Let’s look at another example. Here I purposely positioned Adrienne part-way under an arch of this building, so that the light is uneven on her. No splashes of sunshine on her, just uneven and unflattering light on her face.


Direct, on-camera fill-flash immediately improves how this simple portait looks. Here I used direct on-camera flash without diffusion. A small softbox on the flash would’ve been helpful here in minimizing the shadow of the flash, but as it is, even direct fill-flash helps considerably in improving the photo.

In this specific scenario, the most important setting was the shutter speed of 1/250 second (the maximum flash-sync speed for this specific camera). The other two settings, ISO and aperture, hinged on the choice of shutter speed, taking the ambient light into account. The reason for this is that I was working in bright conditions and wanted the most efficient use of my flash.


This photo was taken using full power manual flash to match the sun-lit background. I stood approximately 10 feet away from Adrienne, knowing that the flash’s maximum output would allow f/11 at 10 feet. This maximum output is indicated by the flash’s Guide Number.  GN  =  distance  *  f-stop

The Guide Number of your flash is an indication of the power of your flash – how much light it can deliver. Your flash’s Guide Number (GN) is determined at 100 ISO, when it gives correct exposure at a certain distance, multiplied by the f-stop. It sounds like a crazy way to just come up with a number, but it works for us!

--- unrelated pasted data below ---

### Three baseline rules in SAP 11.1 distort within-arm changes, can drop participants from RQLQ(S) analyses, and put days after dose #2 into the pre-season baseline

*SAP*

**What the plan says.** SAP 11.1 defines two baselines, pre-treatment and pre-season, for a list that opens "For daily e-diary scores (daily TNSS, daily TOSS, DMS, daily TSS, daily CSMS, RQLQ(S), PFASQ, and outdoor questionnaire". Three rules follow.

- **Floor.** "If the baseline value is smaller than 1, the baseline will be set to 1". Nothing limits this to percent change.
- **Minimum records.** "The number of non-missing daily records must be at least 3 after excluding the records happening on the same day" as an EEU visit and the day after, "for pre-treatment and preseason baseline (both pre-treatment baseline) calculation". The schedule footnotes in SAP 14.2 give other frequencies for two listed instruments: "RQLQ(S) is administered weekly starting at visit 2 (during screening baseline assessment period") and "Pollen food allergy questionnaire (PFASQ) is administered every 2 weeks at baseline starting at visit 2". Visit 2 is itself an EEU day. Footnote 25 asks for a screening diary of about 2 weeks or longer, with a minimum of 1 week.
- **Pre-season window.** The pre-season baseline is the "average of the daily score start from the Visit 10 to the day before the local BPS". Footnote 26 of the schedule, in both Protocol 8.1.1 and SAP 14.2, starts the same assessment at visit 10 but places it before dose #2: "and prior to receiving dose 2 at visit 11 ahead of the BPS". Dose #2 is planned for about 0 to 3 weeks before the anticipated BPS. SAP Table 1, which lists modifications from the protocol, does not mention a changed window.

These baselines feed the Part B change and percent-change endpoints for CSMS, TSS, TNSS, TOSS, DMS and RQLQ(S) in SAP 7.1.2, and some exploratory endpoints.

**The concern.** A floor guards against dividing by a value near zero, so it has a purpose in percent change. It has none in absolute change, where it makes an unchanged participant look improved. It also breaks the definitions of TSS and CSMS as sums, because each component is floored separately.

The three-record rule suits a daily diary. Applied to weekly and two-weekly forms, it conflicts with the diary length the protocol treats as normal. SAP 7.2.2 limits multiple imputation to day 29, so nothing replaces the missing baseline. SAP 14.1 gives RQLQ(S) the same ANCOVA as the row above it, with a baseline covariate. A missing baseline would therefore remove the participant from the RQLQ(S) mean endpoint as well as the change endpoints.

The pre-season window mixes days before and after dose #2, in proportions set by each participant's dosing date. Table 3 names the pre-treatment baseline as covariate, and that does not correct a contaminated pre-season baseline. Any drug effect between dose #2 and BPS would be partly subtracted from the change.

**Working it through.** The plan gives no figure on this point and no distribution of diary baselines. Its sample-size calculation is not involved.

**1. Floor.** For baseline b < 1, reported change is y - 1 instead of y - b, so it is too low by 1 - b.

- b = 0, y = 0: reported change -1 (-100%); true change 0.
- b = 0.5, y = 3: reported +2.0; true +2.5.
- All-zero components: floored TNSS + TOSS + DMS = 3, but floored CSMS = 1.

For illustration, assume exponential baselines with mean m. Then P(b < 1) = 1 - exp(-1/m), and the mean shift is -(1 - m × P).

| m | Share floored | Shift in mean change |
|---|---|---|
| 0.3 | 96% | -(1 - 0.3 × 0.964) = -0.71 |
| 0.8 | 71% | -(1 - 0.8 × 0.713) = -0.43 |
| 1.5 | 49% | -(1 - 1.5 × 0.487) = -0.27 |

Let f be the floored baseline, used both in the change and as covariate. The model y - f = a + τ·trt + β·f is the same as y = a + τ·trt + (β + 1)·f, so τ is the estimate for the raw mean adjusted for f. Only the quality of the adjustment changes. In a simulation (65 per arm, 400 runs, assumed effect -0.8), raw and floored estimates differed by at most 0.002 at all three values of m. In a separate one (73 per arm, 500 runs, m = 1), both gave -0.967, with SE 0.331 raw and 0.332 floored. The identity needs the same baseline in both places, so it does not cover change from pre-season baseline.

For a more in-depth discussion of how to use the Guide Number in bright daylight:
Applying the Sunny 16 Rule & Flash Guide Number.


Video tutorials to help you with flash photography

If you like learning by seeing best, then these video tutorials will help you with understanding flash photography techniques and concepts. While not quite hands-on, this is as close as we can get to personal instruction. Check out these and other video tutorials and online photography workshops.


Related articles


next section:  Exposure metering


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Books by Neil van Niekerk

Using a flash or speedlight on-camera can be daunting at first. This was certainly how I felt when I first purchased my Nikon speedlight. My biggest worry was calculating all the light ratios involved to get a proper exposure as you cannot take into account the actual flash output when metering in-camera. I was also nervous about using a light meter – all that trial and error and faffing, the thought of it all used to make me quake in my boots and swear I’d forever be a natural light photographer. But that was not to be, thankfully.